The president is surrounding himself with veterans of the Clinton administration. Chief of staff William Daley, economic overseer Gene Sperling and recently confirmed budget director Jacob Lew form an inner circle with a history of bipartisanship and experience in the art of the deal.
"Our mission has to be to accelerate hiring and accelerate growth," the president declared Friday at a window manufacturing plant in suburban Maryland.
It's a mission facing political and economic crosscurrents, underscored Friday by a mixed bag of an unemployment report and a relatively upbeat but cautionary assessment of the economy from Federal Reserve Chairman Ben Bernanke.
Bernanke told the Senate Budget Committee that there's rising evidence that a self-sustaining recovery is taking hold. "Overall, the pace of economic recovery seems likely to be moderately stronger in 2011 than it was in 2010," he said.
Continued high unemployment and slow growth into 2012 would certainly haunt Obama's reelection campaign. But the ability to shape an economic policy is complicated by a divided Congress where Republicans are demanding deficit reductions while many Democrats seek more spending to spur the economy.
Obama has moved to have it both ways, and to appeal to Republicans and business leaders who find value in international trade deals. To that end, he is wielding an economic message centered on competitiveness that spends on education initiatives to retool the workforce, embraces trade and provides tax breaks to businesses.
At the same time, with a new chief of staff and a new director of the National Economic Council in place at the White House, Obama also is turning his focus toward tackling the deficit and debt.
"Everybody knows that the long-run fiscal situation facing the country is one that we've got to address, and the president's not afraid of that," White House economist Austan Goolsbee said. "You will see when the president releases his budget in the coming weeks that he's got a tough-minded approach."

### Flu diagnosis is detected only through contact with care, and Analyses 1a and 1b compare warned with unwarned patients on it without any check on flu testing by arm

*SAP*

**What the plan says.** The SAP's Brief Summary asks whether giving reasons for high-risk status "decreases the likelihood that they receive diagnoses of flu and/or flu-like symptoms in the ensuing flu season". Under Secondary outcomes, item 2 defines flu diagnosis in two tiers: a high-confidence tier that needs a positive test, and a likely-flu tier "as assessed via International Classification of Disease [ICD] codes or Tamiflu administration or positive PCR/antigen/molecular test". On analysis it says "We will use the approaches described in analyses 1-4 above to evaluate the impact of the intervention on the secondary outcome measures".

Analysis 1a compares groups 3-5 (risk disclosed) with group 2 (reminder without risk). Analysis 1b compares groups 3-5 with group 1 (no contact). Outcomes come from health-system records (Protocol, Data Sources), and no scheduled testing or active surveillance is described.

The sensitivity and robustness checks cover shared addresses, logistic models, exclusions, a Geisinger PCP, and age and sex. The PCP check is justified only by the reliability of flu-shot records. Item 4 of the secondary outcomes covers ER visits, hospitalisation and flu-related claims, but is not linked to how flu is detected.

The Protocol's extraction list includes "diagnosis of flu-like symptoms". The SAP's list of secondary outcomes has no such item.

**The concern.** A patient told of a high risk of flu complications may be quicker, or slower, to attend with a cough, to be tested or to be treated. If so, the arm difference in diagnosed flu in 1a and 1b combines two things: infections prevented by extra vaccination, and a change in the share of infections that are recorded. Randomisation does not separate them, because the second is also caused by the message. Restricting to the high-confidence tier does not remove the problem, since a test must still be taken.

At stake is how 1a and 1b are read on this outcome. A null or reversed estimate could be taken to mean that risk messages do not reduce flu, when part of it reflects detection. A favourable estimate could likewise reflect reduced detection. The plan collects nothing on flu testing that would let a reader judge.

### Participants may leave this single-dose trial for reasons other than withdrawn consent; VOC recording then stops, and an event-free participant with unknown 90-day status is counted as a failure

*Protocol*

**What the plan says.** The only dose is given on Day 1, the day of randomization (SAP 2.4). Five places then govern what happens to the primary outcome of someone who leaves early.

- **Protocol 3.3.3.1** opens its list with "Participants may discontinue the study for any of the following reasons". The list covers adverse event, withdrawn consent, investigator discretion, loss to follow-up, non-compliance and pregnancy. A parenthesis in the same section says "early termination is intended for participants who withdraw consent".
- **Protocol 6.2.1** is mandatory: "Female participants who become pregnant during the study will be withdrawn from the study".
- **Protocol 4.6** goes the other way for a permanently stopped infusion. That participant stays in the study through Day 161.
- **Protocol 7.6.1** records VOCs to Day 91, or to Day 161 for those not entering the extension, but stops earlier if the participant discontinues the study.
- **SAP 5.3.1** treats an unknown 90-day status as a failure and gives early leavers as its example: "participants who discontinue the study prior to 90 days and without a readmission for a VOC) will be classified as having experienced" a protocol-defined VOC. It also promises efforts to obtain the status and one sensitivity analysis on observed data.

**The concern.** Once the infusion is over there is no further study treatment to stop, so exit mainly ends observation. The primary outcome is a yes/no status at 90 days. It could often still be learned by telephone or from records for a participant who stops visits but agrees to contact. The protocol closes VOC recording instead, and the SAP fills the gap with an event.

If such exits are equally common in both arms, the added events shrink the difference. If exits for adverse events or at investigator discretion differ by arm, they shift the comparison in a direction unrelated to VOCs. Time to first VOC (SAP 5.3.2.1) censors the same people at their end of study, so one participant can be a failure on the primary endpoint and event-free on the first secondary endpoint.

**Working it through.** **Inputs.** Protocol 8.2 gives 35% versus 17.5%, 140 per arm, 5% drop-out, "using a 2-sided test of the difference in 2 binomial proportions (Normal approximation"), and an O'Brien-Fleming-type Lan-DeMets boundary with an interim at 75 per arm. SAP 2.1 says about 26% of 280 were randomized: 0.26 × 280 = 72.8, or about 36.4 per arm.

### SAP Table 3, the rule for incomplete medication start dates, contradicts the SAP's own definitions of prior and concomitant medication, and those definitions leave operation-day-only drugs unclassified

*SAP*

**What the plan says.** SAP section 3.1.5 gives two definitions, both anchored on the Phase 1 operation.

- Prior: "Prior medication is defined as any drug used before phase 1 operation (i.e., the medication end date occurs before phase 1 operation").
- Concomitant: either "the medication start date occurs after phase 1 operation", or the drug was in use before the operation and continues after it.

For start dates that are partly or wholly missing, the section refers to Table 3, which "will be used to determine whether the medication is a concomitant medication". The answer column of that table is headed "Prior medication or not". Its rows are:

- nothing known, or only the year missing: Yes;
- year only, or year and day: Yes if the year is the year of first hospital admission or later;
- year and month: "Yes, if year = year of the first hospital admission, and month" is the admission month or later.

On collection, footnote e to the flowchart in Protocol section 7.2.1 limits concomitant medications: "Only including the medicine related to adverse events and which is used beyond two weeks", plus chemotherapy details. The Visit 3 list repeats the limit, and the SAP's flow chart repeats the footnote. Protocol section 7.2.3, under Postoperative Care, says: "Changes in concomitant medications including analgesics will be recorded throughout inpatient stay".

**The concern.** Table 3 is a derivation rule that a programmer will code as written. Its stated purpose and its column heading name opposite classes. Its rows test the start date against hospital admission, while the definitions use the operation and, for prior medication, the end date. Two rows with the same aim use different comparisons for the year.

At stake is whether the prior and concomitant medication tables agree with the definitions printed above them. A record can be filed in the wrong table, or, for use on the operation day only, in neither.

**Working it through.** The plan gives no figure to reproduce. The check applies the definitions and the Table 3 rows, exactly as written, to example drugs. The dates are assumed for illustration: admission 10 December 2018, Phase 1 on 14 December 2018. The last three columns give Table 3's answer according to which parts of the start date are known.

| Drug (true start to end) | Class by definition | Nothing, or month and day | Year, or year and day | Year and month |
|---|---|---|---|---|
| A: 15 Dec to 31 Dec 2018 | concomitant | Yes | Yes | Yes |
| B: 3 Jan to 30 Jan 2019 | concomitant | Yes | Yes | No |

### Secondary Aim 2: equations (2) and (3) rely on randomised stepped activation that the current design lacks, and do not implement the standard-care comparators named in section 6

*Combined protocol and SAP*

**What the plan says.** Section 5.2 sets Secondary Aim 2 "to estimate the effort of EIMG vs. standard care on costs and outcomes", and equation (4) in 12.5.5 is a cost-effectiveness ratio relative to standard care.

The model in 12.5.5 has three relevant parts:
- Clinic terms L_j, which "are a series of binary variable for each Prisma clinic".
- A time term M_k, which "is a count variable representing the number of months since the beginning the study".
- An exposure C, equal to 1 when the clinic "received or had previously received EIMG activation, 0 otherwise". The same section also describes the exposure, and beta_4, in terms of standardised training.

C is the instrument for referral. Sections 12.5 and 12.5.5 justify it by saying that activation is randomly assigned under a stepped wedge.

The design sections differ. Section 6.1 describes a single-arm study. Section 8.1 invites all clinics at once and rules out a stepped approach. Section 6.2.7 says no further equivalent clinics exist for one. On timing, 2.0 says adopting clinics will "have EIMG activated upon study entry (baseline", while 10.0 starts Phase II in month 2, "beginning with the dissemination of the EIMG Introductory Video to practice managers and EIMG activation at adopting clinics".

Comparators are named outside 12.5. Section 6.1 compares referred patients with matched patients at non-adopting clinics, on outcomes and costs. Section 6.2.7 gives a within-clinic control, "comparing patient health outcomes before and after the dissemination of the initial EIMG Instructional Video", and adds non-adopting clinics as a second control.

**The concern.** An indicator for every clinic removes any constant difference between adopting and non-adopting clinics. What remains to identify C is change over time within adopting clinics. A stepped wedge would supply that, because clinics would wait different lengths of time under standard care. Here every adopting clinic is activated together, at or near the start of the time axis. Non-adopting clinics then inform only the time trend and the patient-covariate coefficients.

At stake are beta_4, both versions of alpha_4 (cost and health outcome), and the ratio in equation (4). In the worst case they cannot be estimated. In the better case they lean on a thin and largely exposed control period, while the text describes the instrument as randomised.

With Daley, Sperling and Lew, Obama enters the second two years of his presidency counseled by Clinton era officials who have worked across party lines to cut economic deals. They recall a happier time, when unemployment was low, budgets were balanced and the economy was humming.
Sperling was a key player in the bipartisan negotiations in December that extended Bush era tax rates for all taxpayers, including the wealthy _ a Republican priority _ but also included Obama priorities such as an extension of a refundable earned income tax credit and a 2 percent, year-long payroll tax cut.
As director of the White House National Economic Council, Sperling will have a hand in shaping the course of nearly all of the administration's economic policies, including looming battles with Republican lawmakers on spending cuts and raising the debt ceiling.
"He's a public servant who has devoted his life to making this economy work _ and making it work, specifically, for middle-class families," Obama said.
Daley, a member of the Chicago political family dynasty, brings his record as a banker and political insider to the White House. As Clinton's Commerce Secretary, he was a champion of the North American Free Trade Agreement _ a pact that left a legacy of bitterness among some sectors of the Democratic Party.
Before joining the White House Daley has advocated a moderate path for Obama and is a board member of the centrist group Third Way.
On Friday, Obama also nominated Katharine G. Abraham to his Council of Economic Advisers and Heather Higginbottom as deputy director of the Office of Management and Budget. Those two posts require Senate confirmation. Obama also elevated economic adviser Jason Furman to assistant to the president for economic policy.
The changes set the stage for Obama's State of the Union speech later this month. Expected to emphasize economic themes, it will be a blueprint not only for governing but an initial marker of his reelection campaign.
But first, the president is engaging in some high-profile outreach to the business community. On Tuesday, he will go to Schenectady, N.Y., to tour a future GE battery manufacturing plant with GE CEO Jeffrey Immelt. In four weeks, he will cross Lafayette Park in front of the White House to address the U.S. Chamber of Commerce, a trade group that has battled his top policy initiatives on health care and financial regulation.
But the Chamber can also be a potential partner for Obama, supporting greater spending on infrastructure and helping push trade deals in Congress.
The president also has been prodding businesses to shake loose untapped corporate cash and create more jobs.
At the Thompson Creek Window Company in Landover, Md., on Friday, Obama took note of the recent tax deal that allows businesses to expense 100 percent of their investments in 2011. The president made a direct appeal to other companies, telling them now is the time to capitalize on that opportunity.
"If you are planning or thinking about making investments sometime in the future, make those investments now, and you're going to make money," Obama said.
Associated Press writers Julie Pace and Darlene Superville contributed to this report.